• Chrissy Hamlin

Mary Macarthur : The Working Women's Champion - Video Interview with Dr. Cathy Hunt.

Updated: Oct 31, 2021


I first discovered the amazing story of Scottish Trade Unionist & Suffragist, Mary Macarthur, whilst visiting a friend in Birmingham. We went to the Black Country Living Museum in Dudley, for a day out and I happened to mention to a member of the staff there that I wrote a women’s history blog. “Have you heard about Mary Macarthur?” she asked, and I shook my head, as she was unknown to me. “She’s an absolute heroine, especially to us women here in the Black Country,!” she exclaimed, and then she proceeded to tell me all about this incredible woman, who had led the Women Chain Makers of Cradley Heath in a groundbreaking strike for a living minimum wage in 1910.


Once I was back at home, I bought myself a copy of Dr. Cathy Hunt’s 2019 Biography “Mary Macarthur: The Working Women’s Champion 1880 – 1921 – Righting the Wrong” which paints an intimate portrait of Mary the woman, wife and mother, as well as documenting in detail her extraordinary career as Trade Unionist and as tireless campaigner for the rights of working class women all over the UK.



Watch our Video Interview with Historian and Author, Dr. Cathy Hunt, where we discuss many aspects of Mary’s life and work in detail.




YOU CAN BUY THE BOOK & FIND CATHY HUNT'S WEBSITE LINKS BELOW



The following biographical information below is taken from Mary’s Wikipedia page


Mary Reid Macarthur was born on 13th August 1880 in Glasgow. She was the eldest of six children born to John Duncan Macarthur, the owner of a drapery business, and his wife, Anne Elizabeth. She attended Glasgow Girls' High School, and, after editing the school magazine, decided she wanted to become a writer. After her Glasgow schooling she spent time in Germany before returning to Scotland to work for her father in his drapery business as a bookkeeper.


Mary Macarthur became a trade unionist after hearing a speech made by John Turner about how badly some workers were being treated by their employers. Mary became secretary of the Ayr branch of the Shop Assistants' Union, and her interest in this union led to her work for the improvement of women's labour conditions.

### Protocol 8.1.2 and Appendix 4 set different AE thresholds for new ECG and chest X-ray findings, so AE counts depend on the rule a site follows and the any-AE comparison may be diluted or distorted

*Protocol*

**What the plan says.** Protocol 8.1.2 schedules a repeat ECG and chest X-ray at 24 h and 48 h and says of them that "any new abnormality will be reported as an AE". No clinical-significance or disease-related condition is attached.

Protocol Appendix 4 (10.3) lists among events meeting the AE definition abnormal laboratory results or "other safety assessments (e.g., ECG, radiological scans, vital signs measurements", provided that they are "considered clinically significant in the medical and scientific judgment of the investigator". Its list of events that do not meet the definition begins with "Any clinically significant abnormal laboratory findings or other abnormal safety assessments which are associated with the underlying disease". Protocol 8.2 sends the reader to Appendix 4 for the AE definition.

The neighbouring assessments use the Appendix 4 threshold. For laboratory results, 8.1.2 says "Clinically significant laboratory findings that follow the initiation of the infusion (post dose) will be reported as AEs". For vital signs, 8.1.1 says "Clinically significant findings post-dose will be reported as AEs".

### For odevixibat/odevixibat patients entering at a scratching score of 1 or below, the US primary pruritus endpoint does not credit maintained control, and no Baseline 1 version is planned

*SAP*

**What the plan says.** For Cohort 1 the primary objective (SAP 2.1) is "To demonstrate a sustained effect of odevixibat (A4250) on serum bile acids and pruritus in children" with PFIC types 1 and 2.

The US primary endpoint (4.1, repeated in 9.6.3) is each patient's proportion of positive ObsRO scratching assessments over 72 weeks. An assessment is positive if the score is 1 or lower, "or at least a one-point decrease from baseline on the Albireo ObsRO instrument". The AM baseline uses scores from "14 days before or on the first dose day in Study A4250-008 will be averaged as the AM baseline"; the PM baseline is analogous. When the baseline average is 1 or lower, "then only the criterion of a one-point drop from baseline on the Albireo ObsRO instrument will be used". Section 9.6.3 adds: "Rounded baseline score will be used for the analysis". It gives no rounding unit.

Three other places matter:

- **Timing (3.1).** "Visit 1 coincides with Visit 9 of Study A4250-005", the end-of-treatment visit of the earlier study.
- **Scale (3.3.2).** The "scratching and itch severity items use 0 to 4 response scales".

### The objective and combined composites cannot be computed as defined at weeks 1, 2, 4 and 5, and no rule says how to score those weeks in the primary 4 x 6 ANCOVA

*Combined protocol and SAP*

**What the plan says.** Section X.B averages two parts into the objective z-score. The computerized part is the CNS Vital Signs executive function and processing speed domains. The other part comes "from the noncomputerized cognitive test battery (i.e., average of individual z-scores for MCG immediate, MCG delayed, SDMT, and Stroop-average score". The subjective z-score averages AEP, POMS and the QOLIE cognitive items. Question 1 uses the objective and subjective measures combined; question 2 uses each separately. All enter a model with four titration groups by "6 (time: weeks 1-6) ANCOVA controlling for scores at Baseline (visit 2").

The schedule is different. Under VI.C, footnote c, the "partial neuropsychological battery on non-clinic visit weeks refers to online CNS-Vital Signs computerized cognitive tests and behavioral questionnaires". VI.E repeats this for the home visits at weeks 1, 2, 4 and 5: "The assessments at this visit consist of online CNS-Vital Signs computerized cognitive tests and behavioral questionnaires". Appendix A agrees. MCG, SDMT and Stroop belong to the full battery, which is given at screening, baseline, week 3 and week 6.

In 1902 Mary became friends with Margaret Bondfield who encouraged her to attend the union's national conference where Macarthur became the first woman to be elected to the union's national executive.


In 1903 Macarthur moved to London where she became Secretary of the Women's Trade Union League. Active in the fight for the vote, she was totally opposed to those in the NUWSS and the WSPU who were willing to accept the franchise being given to only certain groups of women.


Macarthur believed that a limited franchise would disadvantage the working class and feared that it might act against the granting of full adult suffrage, and this view did not make her welcome in the more high profile suffrage movements. Macarthur's view was criticized by the middle-class leaders of the Votes for Woman movement who thought that a partial enfranchisement was more likely to succeed and that would make it easier to achieve a full suffrage.


The Women's Trade Union League united women-only unions from different trades including a mixed-class membership. The conflicting aims of activists affiliated with different classes and organizations barred the league from affiliation to the Trades Union Congress.


To solve this conflict Macarthur founded the National Federation of Women Workers in 1906. The model for the Federation was a general labour union, "open to all women in unorganized trades or who were not admitted to their appropriate trade union." This federation pre-dated the National Union of General Workers (formed in 1921) and was led by and for women.